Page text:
Leadership Links 11/20/2019


4 principles for the exercise of Christian liberty (Sinclair Ferguson): Some good insight in summary of Paul’s teaching in Romans 14 at Ligonier Ministries.


Read the Bible with your heart (Jon Bloom): We cannot truly read the Bible without patient and rigorous engagement of our minds. That’s probably obvious to us. But we will not have read it well, not as God intended us to read it, without eager, even relentless, engagement of our hearts. It requires more faith, effort, prayer, humility, vulnerability, and often time to read God’s word with our hearts, but that’s because the heart is precisely where God wants his word to land. What does it mean to read the Bible with your heart? Read more at Desiring God.

75 astonishing things that happen at conversion (Paul Tautges): Take time to meditate on these astonishing realities, personally, or in your small group. I hope this meditation on the riches of God’s grace and kindness in Christ will stir our hearts toward worship and will encourage our spiritual growth. Read more at Counseling One Another.

Wait for the ending: The stories God loves to tell (Scott Hubbard): Today, we are living in the grandest story ever told, but we are not yet at the ending. Read more at Desiring God.


Six ways pastors struggle: You are not alone (Ed Stetzer): Pretending pastors don’t struggle is a recipe for disaster. As a pastor, let me share six unique ways that pastors struggle. My hope is that this short list will allow both leaders and their congregations the opportunity to begin to ask, “How can we change our situation?” Read more at Christianity Today.

Dysfunctional elders make for a dysfunctional church (Phil A. Newton): This article gives some good evaluation questions for each of us as elders. Read more at The Gospel Coalition.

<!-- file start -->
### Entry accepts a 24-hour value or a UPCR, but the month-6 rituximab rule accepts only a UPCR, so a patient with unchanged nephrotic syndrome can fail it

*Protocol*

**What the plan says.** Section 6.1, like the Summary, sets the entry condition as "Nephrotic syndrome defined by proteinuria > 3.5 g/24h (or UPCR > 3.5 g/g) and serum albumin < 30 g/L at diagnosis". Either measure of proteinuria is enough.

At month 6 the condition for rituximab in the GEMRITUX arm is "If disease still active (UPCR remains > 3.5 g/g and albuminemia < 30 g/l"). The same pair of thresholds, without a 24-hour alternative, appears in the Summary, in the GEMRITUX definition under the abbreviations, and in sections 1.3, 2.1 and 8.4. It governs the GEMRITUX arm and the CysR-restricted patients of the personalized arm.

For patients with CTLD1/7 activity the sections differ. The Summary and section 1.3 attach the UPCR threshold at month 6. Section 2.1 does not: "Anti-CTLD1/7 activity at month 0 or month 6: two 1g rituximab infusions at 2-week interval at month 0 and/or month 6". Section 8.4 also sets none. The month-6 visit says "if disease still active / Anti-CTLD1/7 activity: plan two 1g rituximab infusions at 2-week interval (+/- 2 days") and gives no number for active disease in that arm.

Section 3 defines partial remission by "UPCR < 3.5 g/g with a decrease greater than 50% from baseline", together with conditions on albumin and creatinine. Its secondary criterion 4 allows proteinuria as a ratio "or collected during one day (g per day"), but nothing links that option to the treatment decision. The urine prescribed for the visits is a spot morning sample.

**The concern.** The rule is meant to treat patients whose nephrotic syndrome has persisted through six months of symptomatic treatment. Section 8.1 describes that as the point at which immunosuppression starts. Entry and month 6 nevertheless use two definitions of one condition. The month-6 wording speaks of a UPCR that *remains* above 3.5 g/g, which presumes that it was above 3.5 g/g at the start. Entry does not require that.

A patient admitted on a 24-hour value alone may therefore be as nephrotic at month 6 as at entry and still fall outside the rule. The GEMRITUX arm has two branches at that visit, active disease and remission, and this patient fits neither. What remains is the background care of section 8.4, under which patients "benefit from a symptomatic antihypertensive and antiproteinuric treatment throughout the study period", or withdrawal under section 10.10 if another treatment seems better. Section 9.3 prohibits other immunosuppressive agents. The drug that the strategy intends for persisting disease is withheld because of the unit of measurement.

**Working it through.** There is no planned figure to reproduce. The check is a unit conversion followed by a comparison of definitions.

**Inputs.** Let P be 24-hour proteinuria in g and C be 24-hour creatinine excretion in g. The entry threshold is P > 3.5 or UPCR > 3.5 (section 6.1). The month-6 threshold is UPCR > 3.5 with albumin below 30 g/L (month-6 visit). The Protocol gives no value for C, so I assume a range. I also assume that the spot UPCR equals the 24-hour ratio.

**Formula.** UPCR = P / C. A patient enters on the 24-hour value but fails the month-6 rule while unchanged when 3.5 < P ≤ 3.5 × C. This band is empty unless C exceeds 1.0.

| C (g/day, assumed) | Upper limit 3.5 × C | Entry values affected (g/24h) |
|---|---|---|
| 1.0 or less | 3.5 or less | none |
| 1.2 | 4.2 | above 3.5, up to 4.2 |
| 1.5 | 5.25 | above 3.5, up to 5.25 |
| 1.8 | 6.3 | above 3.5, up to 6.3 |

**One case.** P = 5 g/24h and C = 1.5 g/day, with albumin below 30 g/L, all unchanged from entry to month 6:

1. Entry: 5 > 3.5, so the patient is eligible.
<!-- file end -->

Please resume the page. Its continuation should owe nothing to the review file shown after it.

18 prayers to pray for unbelievers (Tim Challies): A friend asked the question: How do I pray for unbelievers? How do I pray effectively? I trust that every Christian regularly prays for family or friends or colleagues or neighbors who do not yet know the Lord. And while we can and must pray for matters related to their lives and circumstances, the emphasis of our prayers must always be for their salvation. Here are some ways the Bible can guide our prayers. Read more at Challies.

6 quotes that challenge me as a leader to evangelize more (Chuck Lawless): I’m a professor of evangelism and missions, but I still need reminders that I must intentionally choose to lead the way in doing evangelism. As I’ve read these quotes below, my burden has only increased to do this well as a professor and a pastor—both in modeling evangelism and equipping others to evangelize. Read more at ChuckLawless.com.


10 ways the enemy gets an upper hand in our churches (Chuck Lawless): These ways we have all seen and experienced in our churches. Good reminder to be alert to the attacks. Read more at ChuckLawless.com.


How to pray for your pastor (Jeramie Rinne): What would happen if even a core of people in our churches would begin to pray for the leaders in these specific ways? Read more at Crossway.


Preaching holiness without bashing heads (Andrew Lim): In preaching a biblical virtue like holiness, preachers can easily give the idea that we must all strive for it through sheer grit. People who are already burdened with moralistic tendencies invariably tie those virtues to an angry, transcendentally holy and demanding God, and unwittingly, we will jump through one hoop after another to try to please God. But an approach like this often ends badly on two counts: if we fail, we feel crushed and plummet into despair. If we succeed, we thumb our noses at others who have failed. Read more at Kiwi-Made Preaching.

3 dangers in only teaching commands and virtues (Eric Geiger): Of course, we must teach commands and we must challenge people to be who God has declared them to be. Commands are in the Bible. Statements of our identity fill the Scripture. But if we only teach the commands and virtues without rooting those commands and virtues in the finished work of Jesus, then we are not serving our people well. In fact, we are burdening them and enslaving them. Here are three dangers in only teaching commands and virtues at EricGeiger.com.